Along with the salmon we had asparagus, roasted tomatoes, deviled eggs and cheddar popovers. I was the  person assigned the starch for the meal and I naturally started thinking potatoes, rice or pasta. But sitting in Barnes and Noble, drinking coffee and browsing magazines I came upon this popover recipe. Too cheap to buy the magazine, I scrounged through my purse for a piece of paper and copied it out.  Popovers are a bit scary for me because I never think they are going to poof up but these poofed fine even if they weren’t as cheesy as I would have liked.

Hot popovers

Hot popovers


4 large eggs and 2 egg whites
1 3/4 C  milk
1 1/2 C  flour
3/4 tsp salt
1 C  finely grated xtra sharp cheddar
2 Tbls butter

Preheat oven to 400 degrees. Put empty popover pans in the oven.

Meanwhile whisk together eggs, whites, milk, flour and salt. Stir in cheddar, set aside.

After the pans have been in the hot oven for about 10 minutes, remove pans, brush cups with butter and put in batter. Return to oven. Bake 25 – 30 minutes. Cut a small slit in each popover and return to oven for an additional 10 minutes. Remove, serve hot. Good as is, better, spread with butter. ( Note: With the cheese my popovers were pretty brown after the initial 25 minutes so I turned off the oven for the additional 10 minutes. Also I had to loosen them with a knife to get them out of the pan so put in plenty of butter of maybe a non-stick spray)

But where you ask is that huge smoked pork loin chop? It was fully cooked so a quick heat through in a pan had it ready in minutes. Truth be told, Curt was going to put it on the grill with the salmon but he forgot. Lucky  for him it didn’t take long on the stove. It was great and plenty leftover for a second meal.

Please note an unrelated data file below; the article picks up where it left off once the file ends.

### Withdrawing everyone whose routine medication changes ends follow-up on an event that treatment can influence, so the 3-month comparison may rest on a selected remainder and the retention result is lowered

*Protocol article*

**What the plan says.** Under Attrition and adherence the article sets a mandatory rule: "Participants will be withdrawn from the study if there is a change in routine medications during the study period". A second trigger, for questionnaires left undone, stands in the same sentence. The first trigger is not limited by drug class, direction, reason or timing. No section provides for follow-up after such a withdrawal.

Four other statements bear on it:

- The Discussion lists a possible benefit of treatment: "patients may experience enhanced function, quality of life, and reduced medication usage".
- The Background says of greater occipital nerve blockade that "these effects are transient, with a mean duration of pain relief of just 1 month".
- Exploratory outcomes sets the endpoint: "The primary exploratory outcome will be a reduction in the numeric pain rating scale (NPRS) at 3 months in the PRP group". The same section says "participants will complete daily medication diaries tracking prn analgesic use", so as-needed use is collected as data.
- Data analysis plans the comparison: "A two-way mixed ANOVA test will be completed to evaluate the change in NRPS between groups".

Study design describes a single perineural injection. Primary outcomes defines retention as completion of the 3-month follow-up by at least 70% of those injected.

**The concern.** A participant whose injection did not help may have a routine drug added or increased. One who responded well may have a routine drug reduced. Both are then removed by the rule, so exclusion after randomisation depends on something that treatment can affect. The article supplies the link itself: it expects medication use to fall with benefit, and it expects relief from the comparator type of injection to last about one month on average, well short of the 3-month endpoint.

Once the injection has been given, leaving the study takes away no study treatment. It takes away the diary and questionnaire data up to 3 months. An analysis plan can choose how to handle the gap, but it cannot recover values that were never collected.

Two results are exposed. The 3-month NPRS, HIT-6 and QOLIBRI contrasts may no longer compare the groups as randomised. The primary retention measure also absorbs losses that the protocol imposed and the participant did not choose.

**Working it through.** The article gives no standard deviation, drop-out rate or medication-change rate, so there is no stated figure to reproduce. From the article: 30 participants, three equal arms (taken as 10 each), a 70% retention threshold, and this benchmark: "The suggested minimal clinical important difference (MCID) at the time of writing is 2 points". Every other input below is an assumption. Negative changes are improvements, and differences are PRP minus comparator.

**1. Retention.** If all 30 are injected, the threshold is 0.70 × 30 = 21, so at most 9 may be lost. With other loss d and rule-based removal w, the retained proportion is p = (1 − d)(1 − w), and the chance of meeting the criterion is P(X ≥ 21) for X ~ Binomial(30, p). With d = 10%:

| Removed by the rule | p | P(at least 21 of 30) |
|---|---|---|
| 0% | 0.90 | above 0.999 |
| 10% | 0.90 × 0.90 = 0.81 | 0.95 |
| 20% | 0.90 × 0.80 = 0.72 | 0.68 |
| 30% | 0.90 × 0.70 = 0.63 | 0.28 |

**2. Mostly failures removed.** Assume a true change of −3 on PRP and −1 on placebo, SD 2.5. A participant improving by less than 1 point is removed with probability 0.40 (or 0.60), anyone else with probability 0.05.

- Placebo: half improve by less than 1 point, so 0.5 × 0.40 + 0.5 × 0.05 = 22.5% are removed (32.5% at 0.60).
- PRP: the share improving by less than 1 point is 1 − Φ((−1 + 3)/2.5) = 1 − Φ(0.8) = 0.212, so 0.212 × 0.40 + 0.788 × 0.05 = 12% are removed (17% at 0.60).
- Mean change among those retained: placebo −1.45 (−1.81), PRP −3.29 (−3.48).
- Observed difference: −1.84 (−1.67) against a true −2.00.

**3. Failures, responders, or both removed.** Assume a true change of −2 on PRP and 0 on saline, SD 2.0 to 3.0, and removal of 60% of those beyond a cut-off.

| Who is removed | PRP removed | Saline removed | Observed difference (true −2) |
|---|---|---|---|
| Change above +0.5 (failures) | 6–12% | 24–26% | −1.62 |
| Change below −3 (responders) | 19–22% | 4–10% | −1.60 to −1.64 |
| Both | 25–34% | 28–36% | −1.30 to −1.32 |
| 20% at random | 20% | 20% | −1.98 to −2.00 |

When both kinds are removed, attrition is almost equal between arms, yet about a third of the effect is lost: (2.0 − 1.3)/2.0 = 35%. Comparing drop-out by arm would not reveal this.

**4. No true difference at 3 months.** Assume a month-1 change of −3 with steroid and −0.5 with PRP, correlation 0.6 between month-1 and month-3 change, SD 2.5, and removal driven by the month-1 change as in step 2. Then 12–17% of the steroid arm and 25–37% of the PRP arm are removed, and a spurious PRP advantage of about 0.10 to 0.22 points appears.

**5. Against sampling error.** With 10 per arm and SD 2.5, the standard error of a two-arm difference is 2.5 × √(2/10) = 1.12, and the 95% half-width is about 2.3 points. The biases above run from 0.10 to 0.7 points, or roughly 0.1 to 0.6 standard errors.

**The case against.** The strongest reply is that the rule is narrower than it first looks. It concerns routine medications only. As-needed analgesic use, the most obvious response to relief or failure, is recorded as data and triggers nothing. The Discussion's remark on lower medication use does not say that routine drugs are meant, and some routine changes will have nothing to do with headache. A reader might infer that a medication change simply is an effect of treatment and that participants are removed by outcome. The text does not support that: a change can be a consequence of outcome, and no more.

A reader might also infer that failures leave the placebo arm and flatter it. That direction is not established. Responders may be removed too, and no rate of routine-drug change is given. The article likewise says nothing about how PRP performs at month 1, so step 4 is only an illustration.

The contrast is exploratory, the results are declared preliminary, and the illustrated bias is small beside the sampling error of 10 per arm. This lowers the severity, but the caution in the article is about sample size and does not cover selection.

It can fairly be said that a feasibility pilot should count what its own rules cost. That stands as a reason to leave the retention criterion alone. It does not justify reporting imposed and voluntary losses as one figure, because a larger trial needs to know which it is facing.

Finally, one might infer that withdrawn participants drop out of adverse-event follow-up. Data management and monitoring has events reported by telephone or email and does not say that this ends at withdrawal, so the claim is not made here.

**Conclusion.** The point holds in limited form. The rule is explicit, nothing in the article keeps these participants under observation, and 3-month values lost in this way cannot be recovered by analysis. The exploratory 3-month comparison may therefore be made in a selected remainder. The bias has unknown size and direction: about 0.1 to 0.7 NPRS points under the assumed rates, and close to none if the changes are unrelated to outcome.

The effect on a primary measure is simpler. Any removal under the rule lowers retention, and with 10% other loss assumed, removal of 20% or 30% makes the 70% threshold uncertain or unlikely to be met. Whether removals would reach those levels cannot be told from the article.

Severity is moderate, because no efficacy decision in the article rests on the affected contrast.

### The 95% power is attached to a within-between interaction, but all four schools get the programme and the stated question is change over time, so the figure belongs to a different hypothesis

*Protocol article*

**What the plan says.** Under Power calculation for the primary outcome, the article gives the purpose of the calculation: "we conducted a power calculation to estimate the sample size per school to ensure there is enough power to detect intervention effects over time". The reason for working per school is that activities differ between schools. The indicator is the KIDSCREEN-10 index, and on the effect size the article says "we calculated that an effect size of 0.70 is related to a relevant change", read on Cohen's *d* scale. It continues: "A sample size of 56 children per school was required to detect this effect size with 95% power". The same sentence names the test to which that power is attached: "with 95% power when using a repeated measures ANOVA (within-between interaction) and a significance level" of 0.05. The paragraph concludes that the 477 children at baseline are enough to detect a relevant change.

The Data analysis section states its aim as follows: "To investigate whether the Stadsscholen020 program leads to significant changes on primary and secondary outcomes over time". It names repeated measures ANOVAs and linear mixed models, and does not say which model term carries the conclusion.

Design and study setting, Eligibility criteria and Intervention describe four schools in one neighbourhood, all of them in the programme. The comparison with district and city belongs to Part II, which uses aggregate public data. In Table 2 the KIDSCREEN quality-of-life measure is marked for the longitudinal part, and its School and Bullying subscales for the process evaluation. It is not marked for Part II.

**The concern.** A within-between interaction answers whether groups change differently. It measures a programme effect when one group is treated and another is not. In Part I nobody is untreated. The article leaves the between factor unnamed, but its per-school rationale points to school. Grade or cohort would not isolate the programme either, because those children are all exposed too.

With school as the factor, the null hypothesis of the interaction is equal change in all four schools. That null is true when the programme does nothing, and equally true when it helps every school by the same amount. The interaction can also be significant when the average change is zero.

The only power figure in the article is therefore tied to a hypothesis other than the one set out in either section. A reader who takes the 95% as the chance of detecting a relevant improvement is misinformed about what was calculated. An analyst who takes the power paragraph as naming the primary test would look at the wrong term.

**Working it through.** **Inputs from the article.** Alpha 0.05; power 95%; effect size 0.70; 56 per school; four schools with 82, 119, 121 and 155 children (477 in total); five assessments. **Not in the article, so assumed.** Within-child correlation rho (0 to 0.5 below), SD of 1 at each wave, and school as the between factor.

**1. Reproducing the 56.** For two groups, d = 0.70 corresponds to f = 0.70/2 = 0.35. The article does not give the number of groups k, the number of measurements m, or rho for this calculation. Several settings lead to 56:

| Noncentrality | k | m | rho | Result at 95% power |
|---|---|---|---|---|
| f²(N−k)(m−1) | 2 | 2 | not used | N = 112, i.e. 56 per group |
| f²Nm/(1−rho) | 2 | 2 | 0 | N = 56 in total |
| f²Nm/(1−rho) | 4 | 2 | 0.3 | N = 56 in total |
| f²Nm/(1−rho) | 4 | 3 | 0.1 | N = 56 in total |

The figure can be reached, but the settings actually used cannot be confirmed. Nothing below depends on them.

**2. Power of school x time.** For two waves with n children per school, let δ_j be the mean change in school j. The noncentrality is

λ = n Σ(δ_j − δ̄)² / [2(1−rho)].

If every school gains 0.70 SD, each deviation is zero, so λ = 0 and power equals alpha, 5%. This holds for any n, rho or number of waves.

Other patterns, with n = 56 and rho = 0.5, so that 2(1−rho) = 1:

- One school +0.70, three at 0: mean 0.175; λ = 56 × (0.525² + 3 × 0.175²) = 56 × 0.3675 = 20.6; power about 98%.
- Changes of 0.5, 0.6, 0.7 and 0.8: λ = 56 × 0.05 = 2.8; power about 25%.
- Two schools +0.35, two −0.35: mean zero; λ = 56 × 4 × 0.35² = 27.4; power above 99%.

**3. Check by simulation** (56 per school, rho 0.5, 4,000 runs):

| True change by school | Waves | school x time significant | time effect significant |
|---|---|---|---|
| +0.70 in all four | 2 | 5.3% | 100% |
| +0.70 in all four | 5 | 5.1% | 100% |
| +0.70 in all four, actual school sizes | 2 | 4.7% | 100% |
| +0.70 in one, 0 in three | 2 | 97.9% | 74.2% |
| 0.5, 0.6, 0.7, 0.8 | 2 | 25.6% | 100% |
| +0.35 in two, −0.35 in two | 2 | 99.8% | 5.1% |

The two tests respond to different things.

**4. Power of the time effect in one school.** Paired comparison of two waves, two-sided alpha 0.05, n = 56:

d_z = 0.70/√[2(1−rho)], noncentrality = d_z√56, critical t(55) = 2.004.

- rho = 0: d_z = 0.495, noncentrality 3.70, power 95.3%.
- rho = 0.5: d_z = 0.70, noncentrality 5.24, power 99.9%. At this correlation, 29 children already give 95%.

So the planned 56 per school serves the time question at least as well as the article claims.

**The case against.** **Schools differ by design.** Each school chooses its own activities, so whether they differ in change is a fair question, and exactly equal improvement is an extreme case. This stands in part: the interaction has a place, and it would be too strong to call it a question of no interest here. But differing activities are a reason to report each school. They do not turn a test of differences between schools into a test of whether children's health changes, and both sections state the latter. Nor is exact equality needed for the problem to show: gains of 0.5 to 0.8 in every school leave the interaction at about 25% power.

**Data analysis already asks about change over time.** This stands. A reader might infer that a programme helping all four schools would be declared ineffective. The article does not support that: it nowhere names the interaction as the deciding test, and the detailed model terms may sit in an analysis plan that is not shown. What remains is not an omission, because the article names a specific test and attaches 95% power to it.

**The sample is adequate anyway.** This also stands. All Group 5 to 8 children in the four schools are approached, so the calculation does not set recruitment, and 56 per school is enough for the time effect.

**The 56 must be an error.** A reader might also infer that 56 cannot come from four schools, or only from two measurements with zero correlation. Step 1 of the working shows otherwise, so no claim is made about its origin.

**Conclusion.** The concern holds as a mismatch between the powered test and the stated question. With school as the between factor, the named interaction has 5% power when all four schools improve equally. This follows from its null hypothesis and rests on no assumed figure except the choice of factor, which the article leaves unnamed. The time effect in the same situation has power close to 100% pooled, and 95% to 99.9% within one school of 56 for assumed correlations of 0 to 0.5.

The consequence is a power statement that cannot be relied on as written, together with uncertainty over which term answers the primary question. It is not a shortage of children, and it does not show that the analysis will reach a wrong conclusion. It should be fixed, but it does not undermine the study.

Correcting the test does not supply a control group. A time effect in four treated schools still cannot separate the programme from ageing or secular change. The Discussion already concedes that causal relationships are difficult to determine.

Leftovers for sure.

Leftovers for sure.

How was your Easter dinner?

Eating Fried Eggs

Okay some of you are already saying, “Eww, fried eggs.” Well just get past that and read on.


Over easy with sausages and a bran muffin

Growing up I wasn’t a big fan of eggs. When I finally convinced myself to eat an egg it was scrambled. Yellow, fluffy and I didn’t have to make any decisions to eat it because every bite was the same. I don’t know when my palate expanded but today I will eat them hard-boiled, fried, scrambled, poached and deviled. I hold the line at pickled. That glass barrel of pickled eggs sitting on the bar in your local saloon always looked creepy. Now that’s “eww!”

Pickled eggs in jar

Anyway, many years ago at some family gathering, we were all sitting around and my mother, always the conversation starter, asked everyone how we ate a fried egg. This might seem like a conversation killer but much to our surprise it was pretty lively and everyone had an opinion (from that you can immediately tell how exciting it gets around here).  To refresh my memory I asked my sister about this “event” and she said “Huh? What? Where?” so maybe it’s not memorable to everyone.